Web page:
For instance, [5] highlights the benefits of SMRs for frequency control in microgrids as well as some key issues related to their unit sizing, control and operation or interaction with other energy sources. It is shown in this paper that their easier association with secondary applications (district heating, desalination, etc.) than large nuclear power plants is a good opportunity to ensure effective frequency regulation. Furthermore, [6] proposes a model of hybrid SMR/thermal heating plant connected to a distribution network that can also be considered as a microgrid (105 MW of loads). The conclusion is that such hybrid plants can provide frequency regulation services, and even more efficiently with the help of batteries. In addition, [7] introduces a model of multimodule SMRs designed for frequency control and shows that the model system keeps electrical and thermodynamic variables well regulated during frequencyregulation operations. This argues in favour of the consideration that SMRs are a credible option for the electrical grid frequency control. Focusing on safety and flexibility issues, [8] eventually proposes a neutronic modelling of a passive SMR supplying frequency regulation and concludes that, for the SMR presented in this study, passive frequency control is technically feasible without exceeding the fuel thermomechanics safety criteria.
1.2. Small Modular Reactors and operational flexibility
Concerning this grid stability item, it is admitted by the IAEA that small and mediumsized or modular reactors are an option to fulfil the need for flexible power generation for a wide range of applications [9]. Among them, SMRs deployable either as a single or multimodule plant, offer the possibility to combine efficiently nuclear with alternative energy sources, including renewables as mentioned in [10]. In its report [4], the IEA also argues that it should be recommended to accelerate innovation in new reactor designs, such as SMRs, that improve the operating flexibility of nuclear power plants to facilitate the integration of growing wind and solar capacity into the electricity system.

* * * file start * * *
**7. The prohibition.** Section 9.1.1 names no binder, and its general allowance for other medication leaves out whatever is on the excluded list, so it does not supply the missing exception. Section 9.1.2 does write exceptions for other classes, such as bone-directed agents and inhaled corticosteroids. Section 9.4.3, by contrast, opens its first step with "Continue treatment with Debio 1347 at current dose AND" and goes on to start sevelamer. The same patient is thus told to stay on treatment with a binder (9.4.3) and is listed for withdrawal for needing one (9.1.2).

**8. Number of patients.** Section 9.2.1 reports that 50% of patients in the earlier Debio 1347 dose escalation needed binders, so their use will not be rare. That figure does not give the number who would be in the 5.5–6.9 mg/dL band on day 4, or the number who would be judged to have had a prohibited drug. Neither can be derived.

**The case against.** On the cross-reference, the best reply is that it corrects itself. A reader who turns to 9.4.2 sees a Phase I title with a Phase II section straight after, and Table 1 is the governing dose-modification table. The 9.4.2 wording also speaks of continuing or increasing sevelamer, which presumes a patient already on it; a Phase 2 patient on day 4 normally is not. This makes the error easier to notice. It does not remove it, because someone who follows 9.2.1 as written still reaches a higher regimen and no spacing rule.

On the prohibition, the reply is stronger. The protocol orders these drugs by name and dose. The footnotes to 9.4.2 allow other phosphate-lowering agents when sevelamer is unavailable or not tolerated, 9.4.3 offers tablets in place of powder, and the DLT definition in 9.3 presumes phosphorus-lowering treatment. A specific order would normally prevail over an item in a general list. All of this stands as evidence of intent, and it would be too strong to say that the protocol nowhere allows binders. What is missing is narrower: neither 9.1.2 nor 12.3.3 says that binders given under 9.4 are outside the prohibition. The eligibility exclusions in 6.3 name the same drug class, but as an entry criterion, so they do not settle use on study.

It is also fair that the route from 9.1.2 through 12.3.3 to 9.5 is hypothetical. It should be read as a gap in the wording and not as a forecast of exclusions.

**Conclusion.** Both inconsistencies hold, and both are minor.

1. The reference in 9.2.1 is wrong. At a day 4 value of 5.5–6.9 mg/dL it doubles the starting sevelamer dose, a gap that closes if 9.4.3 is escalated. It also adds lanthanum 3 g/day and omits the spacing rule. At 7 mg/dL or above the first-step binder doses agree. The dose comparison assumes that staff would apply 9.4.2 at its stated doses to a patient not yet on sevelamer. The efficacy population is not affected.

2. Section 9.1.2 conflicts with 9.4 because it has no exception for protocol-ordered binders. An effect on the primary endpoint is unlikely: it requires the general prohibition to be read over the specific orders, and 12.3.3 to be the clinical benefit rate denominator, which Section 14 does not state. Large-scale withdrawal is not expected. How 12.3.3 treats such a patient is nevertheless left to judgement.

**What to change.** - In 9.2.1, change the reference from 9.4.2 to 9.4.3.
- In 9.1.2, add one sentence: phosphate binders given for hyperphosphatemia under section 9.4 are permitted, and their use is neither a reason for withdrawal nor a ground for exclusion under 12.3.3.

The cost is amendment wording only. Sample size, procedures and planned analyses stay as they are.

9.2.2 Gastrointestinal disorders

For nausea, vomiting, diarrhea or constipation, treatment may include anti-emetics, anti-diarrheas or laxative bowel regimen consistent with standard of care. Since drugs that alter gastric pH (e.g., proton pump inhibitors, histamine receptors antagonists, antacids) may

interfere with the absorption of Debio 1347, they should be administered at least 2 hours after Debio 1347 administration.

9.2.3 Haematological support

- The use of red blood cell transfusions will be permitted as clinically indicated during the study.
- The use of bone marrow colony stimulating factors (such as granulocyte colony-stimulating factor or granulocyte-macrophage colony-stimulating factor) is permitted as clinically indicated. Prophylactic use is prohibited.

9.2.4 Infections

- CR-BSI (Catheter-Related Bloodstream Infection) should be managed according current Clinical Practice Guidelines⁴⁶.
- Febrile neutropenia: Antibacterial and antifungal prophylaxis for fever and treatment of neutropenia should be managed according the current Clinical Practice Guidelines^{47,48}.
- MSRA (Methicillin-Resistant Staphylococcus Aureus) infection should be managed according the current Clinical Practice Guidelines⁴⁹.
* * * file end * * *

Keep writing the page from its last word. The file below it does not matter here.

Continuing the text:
On a technical point of view, it seems that SMRs are better equipped than large power plants for an increased operational flexibility for several reasons (nonexhaustive list, mostly issued from [10]):

the small power output means SMR units can support small grids with modest power demand or reinforce large grids by, for example, replacing ageing fossil fired power plants, which are typically small power sources themselves;

with regard to operational flexibility at the plant level, power capacity can be scaled. In situations where small incremental additions are needed to satisfy slow growth in load demand, an SMR plant is a credible option;

the reduced source term and relatively low thermal output of an individual SMR unit expand the options for siting, which enable closer positioning regarding power customers, or even colocation with heat processes and a reduction in the required water to support waste heat rejection;

the inherent selfregulation and resilience to external events (e.g. station blackout, loss of heat sink…) possible for many SMR design concepts can substantially contribute to grid stability;

SMRs can offer enhanced availability (i.e. increased capacity factors) through an extended operation cycle (i.e. significantly longer intervals between refuelling outages);

in addition to the more traditional electric power role of nuclear power plants, nonelectrical product streams can be supported by SMRs (district heating, desalination, hydrogen production…). It might then be possible to transition SMR output among multiple hybrid energy product streams depending on the demand (e.g. electricity production at peak demand times transitioning to other heat process at low demand times). This allows large electric power variations without affecting the SMR core thermal power that is kept constant during load following;

finally, advanced SMRs may include design specificities such as innovative fuel elements (accident tolerant fuels) or innovative reactivity power control (boronfree designs) that may reduce the core solicitations during load following and thus increase the achievable core power ramps.
1.3. Objective of the study
This paper is therefore questioning the relevance of such a strategy based on SMRs to control the frequency of an incoming electrical grid. More specifically, it firstly aims to quantify the influence of their potential homogeneous distribution on the grid and of their expected higher flexibility degree on the shorttime scale frequency evolution following an unpredicted event. This will be assessed in a preliminary way through the modularization (meaning the replacement by SMRs) of current large power plants (∼1 GW) towards SMR plants (∼250 MW) on a benchmark network named IEEE NewEngland 39bus grid[11–13], representing the New England region.
2. Main assumptions
2.1. Software used
All calculations are performed with the PowerFactory 2020 software developed by DIgSILENT. This software provides an environment with several models and automatic controls, to design, calculate and analyse electrical networks. The main modules that are used are the Load Flow module providing a steadystate calculation of the power flow in the network and the RMS (Root Mean Square) module providing dynamic simulations [14].
2.2. Electrical grid considered